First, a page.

Wow, looks like I have to do a lot of filling-in from the past few days, which have consisted of some really late nights. The results from the practice layup were very good. The only element of concern was a bunch of shiny spots that indicated patches of dry fabric–easy to fix the amount of epoxy you add!
The first attempts at draping the carbon fiber over the sponson molds were nightmares. The shape is very complex, and the fibers would not stay put on the mold itself, resulting in some ugly air pockets. So, here is one solution to the problem:
As you can see, each small piece of carbon fiber is wrapped in its own nylon shell. When this came out of the bag, it was very difficult to take the nylon off because some of it worked its way under other sections’ carbon fiber. Also, there were many imperfections from the nylon bunching and the vacuum epoxying carbon fiber to itself. For the next two layups, it was much easier to let the epoxy cure a bit on the mold and the carbon fiber. Unfortunately, the second sponson layup resulted in a blown circuit and the Shop-Vac turned off early in the process. Some of the carbon fiber did not even stick to the mold, and much of it had to be cut off.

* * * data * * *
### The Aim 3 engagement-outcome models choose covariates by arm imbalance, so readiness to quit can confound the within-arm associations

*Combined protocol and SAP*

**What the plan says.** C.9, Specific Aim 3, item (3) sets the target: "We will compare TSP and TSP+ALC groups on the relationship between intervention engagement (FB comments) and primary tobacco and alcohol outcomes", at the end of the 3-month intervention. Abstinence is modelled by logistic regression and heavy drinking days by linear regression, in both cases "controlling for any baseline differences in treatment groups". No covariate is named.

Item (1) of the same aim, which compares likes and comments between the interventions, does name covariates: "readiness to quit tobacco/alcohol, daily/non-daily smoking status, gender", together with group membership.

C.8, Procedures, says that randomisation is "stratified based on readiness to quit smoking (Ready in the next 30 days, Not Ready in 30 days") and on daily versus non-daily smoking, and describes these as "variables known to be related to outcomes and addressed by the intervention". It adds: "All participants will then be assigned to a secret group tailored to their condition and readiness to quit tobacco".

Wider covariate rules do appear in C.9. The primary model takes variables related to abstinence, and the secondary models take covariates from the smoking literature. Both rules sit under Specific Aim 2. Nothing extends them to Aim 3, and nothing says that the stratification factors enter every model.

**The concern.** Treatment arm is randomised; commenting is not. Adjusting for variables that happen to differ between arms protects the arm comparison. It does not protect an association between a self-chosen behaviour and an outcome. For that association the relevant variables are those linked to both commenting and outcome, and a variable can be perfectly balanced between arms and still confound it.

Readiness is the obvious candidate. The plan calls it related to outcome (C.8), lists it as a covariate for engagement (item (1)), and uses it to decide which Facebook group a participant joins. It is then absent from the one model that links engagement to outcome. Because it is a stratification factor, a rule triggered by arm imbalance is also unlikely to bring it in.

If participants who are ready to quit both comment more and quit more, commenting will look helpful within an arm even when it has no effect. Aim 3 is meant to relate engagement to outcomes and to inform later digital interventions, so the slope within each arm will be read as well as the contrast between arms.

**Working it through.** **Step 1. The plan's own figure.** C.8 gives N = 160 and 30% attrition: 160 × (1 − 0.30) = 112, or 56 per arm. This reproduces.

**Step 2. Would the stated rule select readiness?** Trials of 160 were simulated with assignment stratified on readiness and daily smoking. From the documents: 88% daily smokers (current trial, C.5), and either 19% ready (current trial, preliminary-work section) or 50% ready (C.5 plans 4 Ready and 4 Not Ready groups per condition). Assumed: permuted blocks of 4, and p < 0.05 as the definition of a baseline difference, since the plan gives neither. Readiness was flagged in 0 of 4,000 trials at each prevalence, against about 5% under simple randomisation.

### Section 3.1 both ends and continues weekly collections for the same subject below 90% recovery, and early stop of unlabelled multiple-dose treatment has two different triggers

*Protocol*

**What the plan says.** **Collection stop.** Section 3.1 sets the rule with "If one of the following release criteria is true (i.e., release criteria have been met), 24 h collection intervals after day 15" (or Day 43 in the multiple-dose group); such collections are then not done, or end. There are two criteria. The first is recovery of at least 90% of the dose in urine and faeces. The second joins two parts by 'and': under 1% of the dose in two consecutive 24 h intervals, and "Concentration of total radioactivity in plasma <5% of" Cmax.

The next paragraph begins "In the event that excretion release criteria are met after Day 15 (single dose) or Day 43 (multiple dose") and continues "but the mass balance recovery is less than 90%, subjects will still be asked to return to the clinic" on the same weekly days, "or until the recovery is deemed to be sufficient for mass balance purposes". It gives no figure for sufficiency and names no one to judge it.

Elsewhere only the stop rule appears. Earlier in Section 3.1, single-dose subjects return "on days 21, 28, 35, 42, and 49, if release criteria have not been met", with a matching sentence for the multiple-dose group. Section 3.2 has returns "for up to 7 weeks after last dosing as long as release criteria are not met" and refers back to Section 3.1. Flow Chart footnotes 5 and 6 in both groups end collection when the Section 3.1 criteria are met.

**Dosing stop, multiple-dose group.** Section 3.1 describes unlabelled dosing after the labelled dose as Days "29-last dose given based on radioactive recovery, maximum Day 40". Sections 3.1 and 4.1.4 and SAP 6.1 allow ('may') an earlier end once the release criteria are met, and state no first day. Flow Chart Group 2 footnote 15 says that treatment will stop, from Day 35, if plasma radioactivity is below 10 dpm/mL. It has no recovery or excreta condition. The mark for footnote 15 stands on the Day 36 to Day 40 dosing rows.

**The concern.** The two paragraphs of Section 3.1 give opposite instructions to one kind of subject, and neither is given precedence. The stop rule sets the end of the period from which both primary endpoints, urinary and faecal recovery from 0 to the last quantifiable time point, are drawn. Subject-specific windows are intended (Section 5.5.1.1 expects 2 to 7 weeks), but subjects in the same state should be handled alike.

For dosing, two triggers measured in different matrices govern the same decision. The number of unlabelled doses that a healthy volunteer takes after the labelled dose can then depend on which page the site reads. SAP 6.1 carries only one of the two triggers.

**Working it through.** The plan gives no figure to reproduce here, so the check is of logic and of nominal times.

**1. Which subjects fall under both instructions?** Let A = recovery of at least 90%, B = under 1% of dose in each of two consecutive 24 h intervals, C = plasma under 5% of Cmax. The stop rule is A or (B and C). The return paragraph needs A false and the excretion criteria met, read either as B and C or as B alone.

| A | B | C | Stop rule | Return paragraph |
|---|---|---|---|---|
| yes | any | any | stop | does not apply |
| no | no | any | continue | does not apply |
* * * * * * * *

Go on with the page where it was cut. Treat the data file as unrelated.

*insert sanding interim here*
The sanding process took quite a long time. This left some unsightly exposed foam sections, so some Bondo (a body filler) ended up doing the trick. Here are the sponsons after being Bondo-ed and sanded:
With the body and sponsons done, it was just painting and construction left, which I’ll write a post on later (as soon as I get some sleep!). Construction should be done quite soon (i.e. later today, Sunday). A little bit behind schedule, but there is still plenty of time left to finish and test the boat.